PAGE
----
From the archive

9 March 2002: What though the spicy breezes blow soft o’er Buenos Aires, incompetence messes it up

24 June 2011

6:05 PM

24 June 2011

6:05 PM

As the world braces itself for the inevitable Greek default, and investors look nervously at potentially exposed banks, perhaps it’s worth recalling Argentina’s implosion a decade ago. Here is what the Spectator made of it at the time:

The missionary Bishop Heber wrote a hymn about Ceylon: ‘Where every prospect pleases And only man is vile.’ On being told that this was unfair to his converts, he corrected ‘Ceylon’ in the second edition to ‘Java’, but his point stands: there is no prospect, however pleasing, that is beyond the power of human and governmental incompetence to mess it up. We have seen the Heber factor at work in our own green and pleasant land, we can see it today in Japan, where the government seems to have run out of ideas, good or bad, but for a proven test for the bishop to preach from, there is nothing to beat Argentina. Writing off $1.1 billion, which is more than three times its investment there, HSBC is only the latest bank to have learned this the hard way. Barings were there first. This was once the world’s tenth largest economy, as prosperous as France or Canada, self-sufficient in fuel and food and wine, unravaged by warfare – so what got into it? The Heber factor.


Twenty years ago, Argentina was one of the world’s big four debtors. Ten years ago its inflation rate touched 5,000 per cent.

A new regime sought to cure that by making the peso as good as a dollar, or trying to, but the act proved too hard to sustain. Roque Maccarone, the central bank’s aptly-named governor, had to preside over the biggest default in history, with countless savers and pensioners among the losers locked out of their money. Now they are being encouraged to blame the gringos – foreign banks (such as HSBC) and the International Monetary Fund, which always serves as the scapegoat of last resort. I blame the Heber factor, myself. It is time for his hymn to go into another edition.

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  • Fex Urbis


    Don’t remember you moaning when banks started lending more and more to people to buy houses pushing up prices higher and higher and forcing people to take on massive debts just to buy some crappy house, did you never congratulate yourself a little as to how wise you had been in buying your house for peanuts.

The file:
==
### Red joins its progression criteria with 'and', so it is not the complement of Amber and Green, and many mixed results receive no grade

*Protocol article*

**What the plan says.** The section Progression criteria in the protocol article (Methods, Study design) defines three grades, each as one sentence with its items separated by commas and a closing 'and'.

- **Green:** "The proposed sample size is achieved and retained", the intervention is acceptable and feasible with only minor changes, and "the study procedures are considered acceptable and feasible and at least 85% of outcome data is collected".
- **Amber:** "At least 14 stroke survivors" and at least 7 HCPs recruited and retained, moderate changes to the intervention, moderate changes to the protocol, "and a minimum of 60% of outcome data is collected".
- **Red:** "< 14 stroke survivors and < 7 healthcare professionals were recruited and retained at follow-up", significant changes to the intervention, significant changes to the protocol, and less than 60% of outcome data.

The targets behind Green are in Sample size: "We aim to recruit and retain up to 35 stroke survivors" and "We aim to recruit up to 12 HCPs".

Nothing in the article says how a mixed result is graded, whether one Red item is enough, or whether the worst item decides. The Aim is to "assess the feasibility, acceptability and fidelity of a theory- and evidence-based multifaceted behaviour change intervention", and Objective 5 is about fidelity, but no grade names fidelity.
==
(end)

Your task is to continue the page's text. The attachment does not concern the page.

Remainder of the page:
How long did it take you to pay off your student debts? Oh that’s right your education was free. So off your high horse and just hope that the generations coming along to try and sort out the utter mess you and your generation have made of things.

  • disenfranchised

    there are millions of people in this country, most of a certain age, who’ve always lived within their means, never extended themselves financially, saved until they could afford their treats and luxuries, having been taught proper rules of prudence by their parents.
    these poor souls now sit shaking their heads in disbelief as to how millions more of their countrymen believed they could have it all, big house, big car, big holidays, without having earned the money to pay for any of them.
    as a long-dead old schoolpal of mine used to say: “if you want it, have it, that’s what banks are there for”. the huge debts he built up never worried him at all, as he rolled up, freshly suntanned, in his latest mercedes.
    today’s fantasy economy would have suited him down to the ground…..

  • Baron

    a Heber factor? Hmm, too late for invoking it, we are humans, we never learn, repeat the same mistakes.

    there’s one, blindingly glaring lesson the Greeks should learn from the Argentine collapse, it was the coupling of the peso to the dollar what had fugged it up for the country that once cried for Eva Peron, having broken off the shackles of the tie-up, Argentina’s devaluation has led to a steady recovery that’s still continuing.

    The Greeks should get out of the Euro, that’s what killing them, only a return to the drachma, its devaluation, will enable the Zorbas to export more, import less (import substitution), attract foreign money in direct investment to get the economy going again.

    By keeping Greece within the straightjacket of the synthetic currency the Brussels apparatchiks are sacrificing the livelihoods of millions of Greeks at the altar of their delusional pan-European project, a political ideal far ahead of the economic reality. A default by Greece whilst the country retains the Euro will move the Euro and the EU into a totally uncharted territory, it’s not beyond the boundaries of probability the default may collapse the project with unforeseen social and economic consequences for all of us.